Download the Executive Summary of the Illusion of Choice

Download the Executive Summary of the Illusion of Choice

Evictions Executive Summary

*The language on the percentage of evictions in the two North Minneapolis zip codes of the study was updated to provide additional context and clarity.

Author: Principal Investigator, Dr. Brittany Lewis, Senior Research Associate

Contributing Authors: Molly Calhoun, Cynthia Matthias, Kya Conception, Thalya Reyes, Carolyn Szczepanski, Gabriela Norton, Eleanor Noble, and Giselle Tisdale 

Artist-in-Residence: Nikki McComb, Art Is My Weapon

Single Black mothers face the highest risk of eviction in the United States. Matthew Desmond’s 2016 book Evicted: Poverty and Profit in the American City brought this national crisis from the margins to the center of public discourse. From 2013-2015, approximately 50% of renter households in North Minneapolis experienced at least one eviction filing, a rate that is almost 25% higher than the 55402 zip code, which experienced the next highest rate of eviction filings in the city of Minneapolis. This disparity is particularly relevant given that these two zip codes contain just 8% of all rental units in the city. North Minneapolis is a community manufactured to contain undesirable populations through housing discrimination, decades of urban disinvestment, unfair lending practices, and disproportionate evictions; the situation has become further exacerbated by the rise in distressed-property investment. Single Black women with children living below the poverty line lead more than 60% of the Black households in North Minneapolis. As a result, 67% of residents are on some kind of county and federal government assistance, living one financial crisis away from losing their homes (Hartman and Robinson, 2003).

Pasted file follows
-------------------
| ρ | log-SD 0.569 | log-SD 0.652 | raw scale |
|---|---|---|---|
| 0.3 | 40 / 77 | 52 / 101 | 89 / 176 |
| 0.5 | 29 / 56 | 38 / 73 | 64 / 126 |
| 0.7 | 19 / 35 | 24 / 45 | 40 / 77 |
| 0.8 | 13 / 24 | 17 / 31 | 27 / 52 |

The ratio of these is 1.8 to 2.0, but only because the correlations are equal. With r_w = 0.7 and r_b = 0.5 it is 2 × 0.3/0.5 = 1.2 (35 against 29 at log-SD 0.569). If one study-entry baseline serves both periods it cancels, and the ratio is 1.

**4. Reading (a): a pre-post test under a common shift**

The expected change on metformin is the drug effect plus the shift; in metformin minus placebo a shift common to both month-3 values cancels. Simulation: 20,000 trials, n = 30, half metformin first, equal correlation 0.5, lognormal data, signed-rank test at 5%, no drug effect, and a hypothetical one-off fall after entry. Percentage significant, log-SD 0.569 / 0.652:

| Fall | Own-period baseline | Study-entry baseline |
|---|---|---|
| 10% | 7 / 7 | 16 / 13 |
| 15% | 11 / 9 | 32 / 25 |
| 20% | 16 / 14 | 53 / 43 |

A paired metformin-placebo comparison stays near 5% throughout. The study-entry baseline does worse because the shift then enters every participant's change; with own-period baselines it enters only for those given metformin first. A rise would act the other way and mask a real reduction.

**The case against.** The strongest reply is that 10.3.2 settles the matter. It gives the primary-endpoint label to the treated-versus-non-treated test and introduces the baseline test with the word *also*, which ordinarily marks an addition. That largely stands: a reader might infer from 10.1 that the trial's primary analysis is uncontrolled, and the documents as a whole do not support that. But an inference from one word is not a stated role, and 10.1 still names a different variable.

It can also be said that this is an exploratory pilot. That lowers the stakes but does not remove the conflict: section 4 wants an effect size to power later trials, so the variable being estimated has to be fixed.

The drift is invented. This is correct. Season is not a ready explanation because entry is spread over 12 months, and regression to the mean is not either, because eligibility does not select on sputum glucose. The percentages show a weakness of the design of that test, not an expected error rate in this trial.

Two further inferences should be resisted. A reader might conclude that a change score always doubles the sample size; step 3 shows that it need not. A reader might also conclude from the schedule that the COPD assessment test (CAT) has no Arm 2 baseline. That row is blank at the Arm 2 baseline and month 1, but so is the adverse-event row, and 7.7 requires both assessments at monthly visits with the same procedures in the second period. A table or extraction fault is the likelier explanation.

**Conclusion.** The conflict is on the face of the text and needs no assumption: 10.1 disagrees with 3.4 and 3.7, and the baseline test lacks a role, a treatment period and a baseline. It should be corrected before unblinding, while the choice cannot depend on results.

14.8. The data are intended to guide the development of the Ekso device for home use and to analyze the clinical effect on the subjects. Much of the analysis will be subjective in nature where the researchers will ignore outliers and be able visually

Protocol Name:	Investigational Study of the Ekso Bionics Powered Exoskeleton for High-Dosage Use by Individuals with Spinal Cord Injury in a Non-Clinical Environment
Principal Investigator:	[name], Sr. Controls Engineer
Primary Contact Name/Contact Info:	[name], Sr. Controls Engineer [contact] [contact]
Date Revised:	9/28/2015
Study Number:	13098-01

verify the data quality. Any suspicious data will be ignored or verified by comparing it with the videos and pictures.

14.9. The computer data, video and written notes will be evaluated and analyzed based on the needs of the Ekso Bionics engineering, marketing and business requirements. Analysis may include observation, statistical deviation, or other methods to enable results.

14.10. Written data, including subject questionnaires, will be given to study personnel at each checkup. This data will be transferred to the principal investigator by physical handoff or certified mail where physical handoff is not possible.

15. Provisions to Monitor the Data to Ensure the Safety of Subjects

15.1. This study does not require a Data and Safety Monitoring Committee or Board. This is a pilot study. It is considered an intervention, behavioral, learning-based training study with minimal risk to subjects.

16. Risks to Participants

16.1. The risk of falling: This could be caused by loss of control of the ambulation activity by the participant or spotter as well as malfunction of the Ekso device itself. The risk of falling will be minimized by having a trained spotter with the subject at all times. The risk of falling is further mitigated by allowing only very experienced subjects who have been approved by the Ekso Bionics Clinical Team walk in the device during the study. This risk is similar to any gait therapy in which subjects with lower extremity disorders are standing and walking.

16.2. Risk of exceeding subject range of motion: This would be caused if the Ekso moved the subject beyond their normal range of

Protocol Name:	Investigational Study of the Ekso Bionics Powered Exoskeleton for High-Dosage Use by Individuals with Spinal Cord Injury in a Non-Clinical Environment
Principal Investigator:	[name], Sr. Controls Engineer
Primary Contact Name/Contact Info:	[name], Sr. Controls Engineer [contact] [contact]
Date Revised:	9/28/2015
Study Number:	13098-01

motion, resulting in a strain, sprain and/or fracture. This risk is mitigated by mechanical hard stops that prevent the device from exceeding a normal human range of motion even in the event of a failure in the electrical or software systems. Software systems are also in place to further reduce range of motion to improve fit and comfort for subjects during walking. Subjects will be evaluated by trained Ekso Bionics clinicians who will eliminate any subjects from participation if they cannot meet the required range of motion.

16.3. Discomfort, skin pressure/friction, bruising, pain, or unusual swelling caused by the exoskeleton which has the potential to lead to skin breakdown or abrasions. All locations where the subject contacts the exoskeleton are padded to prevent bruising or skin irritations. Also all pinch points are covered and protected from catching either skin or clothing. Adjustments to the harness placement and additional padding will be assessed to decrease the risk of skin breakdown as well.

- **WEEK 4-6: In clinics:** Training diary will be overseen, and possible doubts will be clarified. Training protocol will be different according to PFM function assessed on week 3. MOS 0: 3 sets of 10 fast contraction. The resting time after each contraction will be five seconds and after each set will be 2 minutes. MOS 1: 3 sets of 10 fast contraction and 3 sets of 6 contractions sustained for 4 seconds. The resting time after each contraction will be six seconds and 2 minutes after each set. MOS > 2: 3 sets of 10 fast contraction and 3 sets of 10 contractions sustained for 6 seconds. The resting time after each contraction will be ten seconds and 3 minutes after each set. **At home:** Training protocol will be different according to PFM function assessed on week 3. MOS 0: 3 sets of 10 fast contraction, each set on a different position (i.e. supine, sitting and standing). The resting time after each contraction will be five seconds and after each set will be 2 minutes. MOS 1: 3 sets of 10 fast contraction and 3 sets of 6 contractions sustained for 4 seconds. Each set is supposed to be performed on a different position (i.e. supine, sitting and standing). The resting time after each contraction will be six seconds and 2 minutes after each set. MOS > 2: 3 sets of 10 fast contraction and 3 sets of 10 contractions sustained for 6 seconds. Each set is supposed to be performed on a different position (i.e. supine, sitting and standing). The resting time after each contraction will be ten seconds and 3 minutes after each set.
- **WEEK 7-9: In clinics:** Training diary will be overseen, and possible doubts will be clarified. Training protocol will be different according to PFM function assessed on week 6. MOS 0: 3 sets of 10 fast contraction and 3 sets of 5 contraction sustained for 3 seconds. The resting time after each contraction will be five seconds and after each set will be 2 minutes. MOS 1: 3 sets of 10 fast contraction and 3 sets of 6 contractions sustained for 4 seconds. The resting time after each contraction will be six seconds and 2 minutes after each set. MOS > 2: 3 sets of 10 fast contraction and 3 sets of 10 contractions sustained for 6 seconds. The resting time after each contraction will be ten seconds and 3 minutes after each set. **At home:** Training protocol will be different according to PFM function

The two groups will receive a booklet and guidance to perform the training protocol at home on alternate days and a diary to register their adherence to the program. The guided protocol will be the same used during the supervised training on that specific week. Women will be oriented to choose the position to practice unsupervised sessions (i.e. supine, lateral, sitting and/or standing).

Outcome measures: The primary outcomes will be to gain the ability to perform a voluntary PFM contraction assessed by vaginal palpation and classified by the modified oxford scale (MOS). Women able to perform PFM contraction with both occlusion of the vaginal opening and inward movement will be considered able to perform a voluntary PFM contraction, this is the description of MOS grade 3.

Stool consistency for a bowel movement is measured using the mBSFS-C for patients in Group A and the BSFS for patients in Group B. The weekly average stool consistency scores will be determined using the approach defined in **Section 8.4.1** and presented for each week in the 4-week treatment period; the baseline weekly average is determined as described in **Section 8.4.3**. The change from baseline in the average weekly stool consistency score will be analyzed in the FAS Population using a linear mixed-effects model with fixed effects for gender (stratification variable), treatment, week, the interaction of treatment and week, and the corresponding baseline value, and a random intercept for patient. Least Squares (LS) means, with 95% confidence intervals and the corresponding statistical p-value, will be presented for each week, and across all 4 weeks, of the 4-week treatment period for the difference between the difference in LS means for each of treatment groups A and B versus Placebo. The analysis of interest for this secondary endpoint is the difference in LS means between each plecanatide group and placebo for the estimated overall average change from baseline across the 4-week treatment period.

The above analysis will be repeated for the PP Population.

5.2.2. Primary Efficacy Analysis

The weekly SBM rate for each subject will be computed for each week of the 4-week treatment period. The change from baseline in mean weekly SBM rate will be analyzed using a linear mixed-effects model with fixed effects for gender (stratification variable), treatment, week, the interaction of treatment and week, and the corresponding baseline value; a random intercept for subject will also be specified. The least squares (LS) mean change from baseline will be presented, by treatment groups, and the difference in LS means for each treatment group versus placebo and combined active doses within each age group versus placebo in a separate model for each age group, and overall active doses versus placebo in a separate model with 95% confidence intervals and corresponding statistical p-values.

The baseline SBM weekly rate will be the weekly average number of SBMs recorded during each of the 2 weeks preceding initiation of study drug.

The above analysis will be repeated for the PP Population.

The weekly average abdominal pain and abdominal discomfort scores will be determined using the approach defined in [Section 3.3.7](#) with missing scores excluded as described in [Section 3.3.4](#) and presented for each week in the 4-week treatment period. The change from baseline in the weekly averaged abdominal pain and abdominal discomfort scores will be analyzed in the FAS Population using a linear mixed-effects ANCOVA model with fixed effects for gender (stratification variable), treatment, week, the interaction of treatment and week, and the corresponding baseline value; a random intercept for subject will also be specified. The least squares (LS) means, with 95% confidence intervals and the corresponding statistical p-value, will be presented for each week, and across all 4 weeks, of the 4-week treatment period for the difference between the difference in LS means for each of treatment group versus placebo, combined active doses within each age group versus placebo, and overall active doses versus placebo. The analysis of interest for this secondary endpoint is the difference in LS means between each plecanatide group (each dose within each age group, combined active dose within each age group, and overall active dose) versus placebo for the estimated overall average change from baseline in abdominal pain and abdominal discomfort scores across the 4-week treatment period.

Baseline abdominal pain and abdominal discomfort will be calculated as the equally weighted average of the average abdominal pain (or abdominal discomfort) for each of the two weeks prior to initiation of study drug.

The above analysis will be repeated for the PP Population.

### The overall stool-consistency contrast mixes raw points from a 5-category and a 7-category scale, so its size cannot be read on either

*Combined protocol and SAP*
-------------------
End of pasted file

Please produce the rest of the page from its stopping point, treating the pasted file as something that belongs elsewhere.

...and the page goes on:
An eviction, also known as an unlawful detainer (UD), often elicits the vision of a sheriff knocking on a family’s door with a writ of eviction and a group of workers removing and placing a family’s belongings on the curb. In its narrowest form, an eviction can be described as the forced removal from someone’s home. In reality, evictions in the United States are much more complex. The threat of an eviction filing or repeated eviction filings have become tools in the landlord-tenant power dynamic, even when they do not result in a tenant vacating the home (Immergluck et al., 2019). In fact only 22% (15) of tenants interviewed had a writ of removal issued (i.e., the sheriff coming to forcibly remove the tenant from the home). A more holistic definition of an eviction filing includes “any involuntary move that is a consequence of a landlord-generated change or threat of change in the conditions of occupancy of a housing unit” (Hartman and Robinson, 2003, p. 466). 

Key Takeaways from The Illusion of Choice Project

  • When landlords make decisions that are driven by profit, the social impact including building housing stability for tenants becomes secondary.
  • Choice is an illusion that is framed by limited and constrained options available to low-income, tenants of color in North Minneapolis and mediated by power brokers who can aid or disrupt opportunity at any point.
  • City, county and state processes create critical pain points in the tenant-landlord relationship.

Select Project Impacts

  • Collaborated with the Juxta Art Youth Participatory Action Research (YPAR) Team as they explored the inequities behind a differential social service system that tenants described as dehumanizing to create a simulation called the Social Service Runaround 
  • Partnered with KMOJ Radio Host Lissa Jones to create a three-part radio series on evictions in North Minneapolis. 
  • Filed an official declaration of fact to help inform and support the amicus curiae filed by Dorsey & Whitney, LLP on behalf of InquilinXs UnidXs por Justicia in support of Aaron Olson in the Central Housing Associates vs. Aaron Olson Minnesota Supreme Court case demystifying the realities of nonpayment of rent and the understudied realities of landlord retaliation.

CURA Policy Recommendations

  • Policy Recommendation #1: Extending the Length of the Evictions Process
  • Policy Recommendation #2: A Humane and Timely Approach to Emergency Assistance
  • Policy Recommendation #3: Centering People’s Agency: Ending Current Self-Pay Procedures in Hennepin County Shelters

Executive Summary References